Justus Rosenberg: One of Hannah Arendt’s rescuers
Ed Walker brought this piece to my attention, a profile of 95-year-old Justus Rosenberg featured in this weekend’s New York Times. I love the last two grafs especially; Miriam Davenport characterized Rosenberg as “a nice, intelligent youngster with no family, no money, no influence, no hope, no fascinating past,” yet he was among those who “…were a symbol of sorts, to me, in those days […] Everyone was moving Heaven and earth to save famous men, anti-fascist intellectuals, etc.” Rosenberg was a superhero without a cape.
That’s our week started. See you tomorrow morning!
See you tomorrow morning!
It’s Friday. FINALLY. And it’s jazz exploration day, too. Today we sample some chamber jazz, here with Meg Okura and the Pan Asian Chamber Ensemble.
It. Me. That is to say, of all genres, this one feels most like a part of myself. Here’s another chamber jazz favorite — Quarter Chicken Dark from The Goat Rodeo Sessions. And another — Model Trane, the first cut in this linked video by Turtle Island Quartet.
You can see and hear for yourself what makes chamber jazz different from other genres: chamber instruments used in classical music to perform jazz.
Whew, I needed this stuff. Hope you like it, too, though I know it’s not everybody’s cup of tea.
My morning was overbooked, only have time today for a few things that caught my eye.
Encryption and privacy issues
Go To Jail Indefinitely card for suspect who won’t unlock hard drives (Naked Security) — Seems odd this wasn’t the case the USDOJ used to force cracking of password-protected accounts on devices, given the circumstances surrounding a less-than-sympathetic defendant.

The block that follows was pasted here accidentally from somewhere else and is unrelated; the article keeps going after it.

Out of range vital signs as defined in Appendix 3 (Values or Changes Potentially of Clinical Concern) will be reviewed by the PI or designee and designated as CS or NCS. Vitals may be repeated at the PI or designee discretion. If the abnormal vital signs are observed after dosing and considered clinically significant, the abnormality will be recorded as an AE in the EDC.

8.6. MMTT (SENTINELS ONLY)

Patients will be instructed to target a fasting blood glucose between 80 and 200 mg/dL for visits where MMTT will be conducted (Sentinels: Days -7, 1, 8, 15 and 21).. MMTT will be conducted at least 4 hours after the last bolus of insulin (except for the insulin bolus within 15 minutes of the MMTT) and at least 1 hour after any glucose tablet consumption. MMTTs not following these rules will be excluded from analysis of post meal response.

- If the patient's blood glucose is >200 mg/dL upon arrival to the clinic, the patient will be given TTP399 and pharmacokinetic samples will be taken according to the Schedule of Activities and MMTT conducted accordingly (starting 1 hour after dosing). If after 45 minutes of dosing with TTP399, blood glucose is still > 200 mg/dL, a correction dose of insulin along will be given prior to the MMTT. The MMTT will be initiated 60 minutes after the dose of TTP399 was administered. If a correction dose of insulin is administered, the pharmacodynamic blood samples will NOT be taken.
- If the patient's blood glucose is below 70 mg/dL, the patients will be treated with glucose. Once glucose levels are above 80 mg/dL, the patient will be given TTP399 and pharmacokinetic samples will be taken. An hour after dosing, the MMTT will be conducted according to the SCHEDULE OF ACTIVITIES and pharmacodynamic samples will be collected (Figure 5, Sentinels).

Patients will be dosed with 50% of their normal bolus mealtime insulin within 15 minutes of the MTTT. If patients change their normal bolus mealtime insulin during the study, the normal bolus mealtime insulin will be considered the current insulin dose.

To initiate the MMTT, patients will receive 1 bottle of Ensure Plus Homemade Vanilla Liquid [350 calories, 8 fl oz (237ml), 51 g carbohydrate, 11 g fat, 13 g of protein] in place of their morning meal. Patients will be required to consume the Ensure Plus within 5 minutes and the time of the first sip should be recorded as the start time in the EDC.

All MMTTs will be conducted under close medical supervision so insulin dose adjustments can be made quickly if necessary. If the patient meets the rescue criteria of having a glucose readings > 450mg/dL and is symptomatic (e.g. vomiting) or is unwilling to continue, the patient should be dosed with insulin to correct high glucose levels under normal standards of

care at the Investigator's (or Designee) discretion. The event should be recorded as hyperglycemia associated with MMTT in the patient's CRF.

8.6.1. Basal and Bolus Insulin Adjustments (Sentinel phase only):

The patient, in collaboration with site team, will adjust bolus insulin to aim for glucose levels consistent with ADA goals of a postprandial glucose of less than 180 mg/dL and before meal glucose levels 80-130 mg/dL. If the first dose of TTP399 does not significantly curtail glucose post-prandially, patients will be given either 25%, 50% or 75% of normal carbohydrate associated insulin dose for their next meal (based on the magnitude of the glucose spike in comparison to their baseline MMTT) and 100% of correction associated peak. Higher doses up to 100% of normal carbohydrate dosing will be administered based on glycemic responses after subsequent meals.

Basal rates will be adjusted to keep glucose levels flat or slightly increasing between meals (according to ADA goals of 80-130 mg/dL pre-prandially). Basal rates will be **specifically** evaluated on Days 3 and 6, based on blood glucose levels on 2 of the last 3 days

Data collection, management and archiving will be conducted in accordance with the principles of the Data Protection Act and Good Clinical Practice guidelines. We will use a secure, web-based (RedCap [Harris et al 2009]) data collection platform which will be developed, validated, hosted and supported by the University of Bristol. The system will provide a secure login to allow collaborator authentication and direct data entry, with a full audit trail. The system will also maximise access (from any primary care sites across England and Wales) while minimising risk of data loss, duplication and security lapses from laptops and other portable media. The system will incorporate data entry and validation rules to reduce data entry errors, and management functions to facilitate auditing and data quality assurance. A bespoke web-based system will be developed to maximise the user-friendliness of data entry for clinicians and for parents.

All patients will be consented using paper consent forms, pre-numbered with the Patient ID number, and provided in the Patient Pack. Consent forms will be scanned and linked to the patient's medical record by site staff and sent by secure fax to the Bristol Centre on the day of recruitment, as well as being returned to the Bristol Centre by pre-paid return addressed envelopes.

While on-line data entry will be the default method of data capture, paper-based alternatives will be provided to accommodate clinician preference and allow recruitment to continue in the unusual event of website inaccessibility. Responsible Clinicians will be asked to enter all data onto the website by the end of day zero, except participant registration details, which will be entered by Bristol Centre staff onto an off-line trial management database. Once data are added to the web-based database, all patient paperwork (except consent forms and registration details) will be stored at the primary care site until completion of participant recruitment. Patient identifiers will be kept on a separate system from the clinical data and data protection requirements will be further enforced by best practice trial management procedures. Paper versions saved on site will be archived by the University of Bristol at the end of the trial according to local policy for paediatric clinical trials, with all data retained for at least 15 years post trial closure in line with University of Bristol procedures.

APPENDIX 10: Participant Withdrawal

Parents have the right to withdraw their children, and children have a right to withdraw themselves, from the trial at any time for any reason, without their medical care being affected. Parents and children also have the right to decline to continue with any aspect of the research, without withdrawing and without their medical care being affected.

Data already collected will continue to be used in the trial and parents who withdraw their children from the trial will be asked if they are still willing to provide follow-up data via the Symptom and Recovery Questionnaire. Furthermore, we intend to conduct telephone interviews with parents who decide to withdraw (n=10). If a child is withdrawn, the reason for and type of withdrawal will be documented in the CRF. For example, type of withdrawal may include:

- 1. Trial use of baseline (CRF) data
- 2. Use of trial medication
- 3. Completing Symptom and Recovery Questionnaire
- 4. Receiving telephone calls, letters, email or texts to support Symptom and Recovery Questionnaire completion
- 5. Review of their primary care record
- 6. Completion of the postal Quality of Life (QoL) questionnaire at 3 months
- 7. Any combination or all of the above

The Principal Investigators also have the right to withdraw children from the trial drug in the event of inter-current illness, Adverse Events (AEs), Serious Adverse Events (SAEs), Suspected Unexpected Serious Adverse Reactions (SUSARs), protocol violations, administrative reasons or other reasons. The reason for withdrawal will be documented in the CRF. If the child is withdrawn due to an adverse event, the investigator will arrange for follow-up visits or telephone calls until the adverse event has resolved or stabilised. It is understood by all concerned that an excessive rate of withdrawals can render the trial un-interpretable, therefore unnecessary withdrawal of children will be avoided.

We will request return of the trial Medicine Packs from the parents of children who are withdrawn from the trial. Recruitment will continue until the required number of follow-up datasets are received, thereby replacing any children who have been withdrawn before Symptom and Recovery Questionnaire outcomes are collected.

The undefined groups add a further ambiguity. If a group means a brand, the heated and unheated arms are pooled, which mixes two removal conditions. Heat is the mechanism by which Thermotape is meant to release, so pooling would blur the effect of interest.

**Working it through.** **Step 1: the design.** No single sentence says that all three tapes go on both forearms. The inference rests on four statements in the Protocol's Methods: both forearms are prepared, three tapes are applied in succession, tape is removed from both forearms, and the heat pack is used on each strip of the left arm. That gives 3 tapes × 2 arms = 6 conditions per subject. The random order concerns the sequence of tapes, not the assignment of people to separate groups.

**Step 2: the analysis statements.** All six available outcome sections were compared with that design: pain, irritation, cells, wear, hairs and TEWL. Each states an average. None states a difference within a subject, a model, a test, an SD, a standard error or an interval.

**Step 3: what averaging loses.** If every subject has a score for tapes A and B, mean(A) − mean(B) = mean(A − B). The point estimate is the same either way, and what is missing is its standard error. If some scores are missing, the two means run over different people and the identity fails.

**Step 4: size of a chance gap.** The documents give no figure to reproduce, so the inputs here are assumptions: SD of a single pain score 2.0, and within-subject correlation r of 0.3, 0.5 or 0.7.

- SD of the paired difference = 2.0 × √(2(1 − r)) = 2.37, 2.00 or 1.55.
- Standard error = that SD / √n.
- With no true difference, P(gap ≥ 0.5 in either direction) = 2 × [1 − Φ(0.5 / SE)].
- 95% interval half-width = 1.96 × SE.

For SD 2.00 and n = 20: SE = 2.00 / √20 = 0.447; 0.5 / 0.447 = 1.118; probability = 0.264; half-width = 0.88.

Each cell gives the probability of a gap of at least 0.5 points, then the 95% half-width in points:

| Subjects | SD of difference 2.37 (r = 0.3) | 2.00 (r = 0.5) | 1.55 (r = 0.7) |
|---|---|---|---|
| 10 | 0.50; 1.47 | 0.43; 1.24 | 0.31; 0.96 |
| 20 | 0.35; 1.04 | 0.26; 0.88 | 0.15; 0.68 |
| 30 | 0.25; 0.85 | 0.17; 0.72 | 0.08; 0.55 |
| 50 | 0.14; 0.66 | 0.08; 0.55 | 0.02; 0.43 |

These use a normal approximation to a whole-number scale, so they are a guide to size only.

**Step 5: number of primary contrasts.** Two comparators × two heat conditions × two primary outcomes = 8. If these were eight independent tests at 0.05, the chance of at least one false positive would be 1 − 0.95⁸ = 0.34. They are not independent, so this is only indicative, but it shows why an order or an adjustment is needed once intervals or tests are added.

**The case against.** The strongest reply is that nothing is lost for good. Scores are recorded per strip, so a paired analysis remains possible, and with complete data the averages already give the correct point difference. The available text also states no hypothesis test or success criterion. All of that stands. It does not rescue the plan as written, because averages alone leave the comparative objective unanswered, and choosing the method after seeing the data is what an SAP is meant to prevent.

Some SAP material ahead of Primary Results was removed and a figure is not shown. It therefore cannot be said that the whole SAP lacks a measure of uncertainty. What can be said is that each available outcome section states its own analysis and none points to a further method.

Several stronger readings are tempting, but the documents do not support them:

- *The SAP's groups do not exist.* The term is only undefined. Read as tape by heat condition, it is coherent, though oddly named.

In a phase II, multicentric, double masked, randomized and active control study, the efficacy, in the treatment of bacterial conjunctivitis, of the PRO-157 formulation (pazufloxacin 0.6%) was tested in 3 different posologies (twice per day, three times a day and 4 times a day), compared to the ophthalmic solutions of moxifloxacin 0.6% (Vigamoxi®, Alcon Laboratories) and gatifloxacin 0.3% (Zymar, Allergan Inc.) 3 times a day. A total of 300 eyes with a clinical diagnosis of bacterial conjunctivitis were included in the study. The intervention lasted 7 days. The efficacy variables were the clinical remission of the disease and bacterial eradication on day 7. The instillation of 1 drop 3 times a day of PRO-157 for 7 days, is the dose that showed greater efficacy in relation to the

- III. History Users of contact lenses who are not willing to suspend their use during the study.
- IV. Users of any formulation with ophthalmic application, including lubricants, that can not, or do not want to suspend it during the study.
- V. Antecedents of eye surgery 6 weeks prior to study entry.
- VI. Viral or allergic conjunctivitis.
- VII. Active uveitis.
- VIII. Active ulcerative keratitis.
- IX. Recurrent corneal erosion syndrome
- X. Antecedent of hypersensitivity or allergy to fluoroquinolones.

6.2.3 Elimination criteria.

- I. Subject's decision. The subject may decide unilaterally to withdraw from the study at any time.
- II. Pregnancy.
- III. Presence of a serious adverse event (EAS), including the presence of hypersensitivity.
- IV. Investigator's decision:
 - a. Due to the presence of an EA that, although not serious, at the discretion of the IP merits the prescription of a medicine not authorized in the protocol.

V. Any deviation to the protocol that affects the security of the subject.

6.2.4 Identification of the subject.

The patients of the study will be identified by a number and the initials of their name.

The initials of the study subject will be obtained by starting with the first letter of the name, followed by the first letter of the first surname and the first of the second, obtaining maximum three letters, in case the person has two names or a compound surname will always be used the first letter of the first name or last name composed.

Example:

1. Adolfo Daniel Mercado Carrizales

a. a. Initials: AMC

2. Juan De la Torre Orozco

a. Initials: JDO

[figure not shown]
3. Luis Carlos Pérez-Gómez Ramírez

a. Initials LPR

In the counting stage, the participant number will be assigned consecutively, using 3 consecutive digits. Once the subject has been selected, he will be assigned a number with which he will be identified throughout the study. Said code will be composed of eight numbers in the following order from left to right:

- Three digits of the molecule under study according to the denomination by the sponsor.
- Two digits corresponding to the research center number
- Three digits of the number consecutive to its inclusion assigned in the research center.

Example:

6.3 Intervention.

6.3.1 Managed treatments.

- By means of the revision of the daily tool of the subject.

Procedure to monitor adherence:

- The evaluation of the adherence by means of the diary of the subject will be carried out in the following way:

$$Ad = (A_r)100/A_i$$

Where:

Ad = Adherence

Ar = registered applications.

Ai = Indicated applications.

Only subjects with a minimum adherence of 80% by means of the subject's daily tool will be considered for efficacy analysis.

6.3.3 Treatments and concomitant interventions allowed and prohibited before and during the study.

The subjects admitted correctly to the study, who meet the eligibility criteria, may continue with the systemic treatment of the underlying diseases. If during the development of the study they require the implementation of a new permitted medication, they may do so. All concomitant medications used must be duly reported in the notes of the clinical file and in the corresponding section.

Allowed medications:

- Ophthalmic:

Amicus brief by ACLU and EFF for same case (pdf – Ars Technica)
Supreme Court ruling extends reach of FBI’s computer search under Rule 41 (Bloomberg) — Would be nice if the Email Privacy Act, now waiting for Senate approval, addressed this and limited law enforcement’s overreach.
Climate change and its secondary effects
India’s ongoing drought now affects 330 million citizens, thousands have died from heat and dehydration (Oneindia) — 330 million is slightly more people than the entire U.S. population. Imagine what could happen if even one or two percent of these affected fled the country as climate refugees.
Tiger poaching in India dramatically increased over last year (Phys.org) — Have to ask if financial stress caused by drought encouraged illegal killing of tigers, now that more tigers have been poached this year to date compared to all of last year. Are gains in tiger population now threatened by primary and secondary effects of climate change?
Though severe El Nino deepened by climate change causes record drought now, an equally deep La Nina could be ahead (Phys.org) — Which could mean dramatic rains and flooding in areas where plant growth has died off, leaving little protection from water runoff. Are any governments planning ahead even as they deal with drought?
Hope your weekend is pleasant — see you Monday morning!
Another manic Monday? Then you need some of Morcheeba’s Big Calm combining Skye Edward’s mellow voice with the Godfrey brothers’ mellifluous artistry.
Apple’s Friday-filed response to USDOJ: Nah, son
You can read here Apple’s response to the government’s brief filed after Judge James Orenstein’s order regarding drug dealer Jun Feng’s iPhone. In a nutshell, Apple tells the government they failed to exhaust all their available resources, good luck, have a nice life. A particularly choice excerpt from the preliminary statement: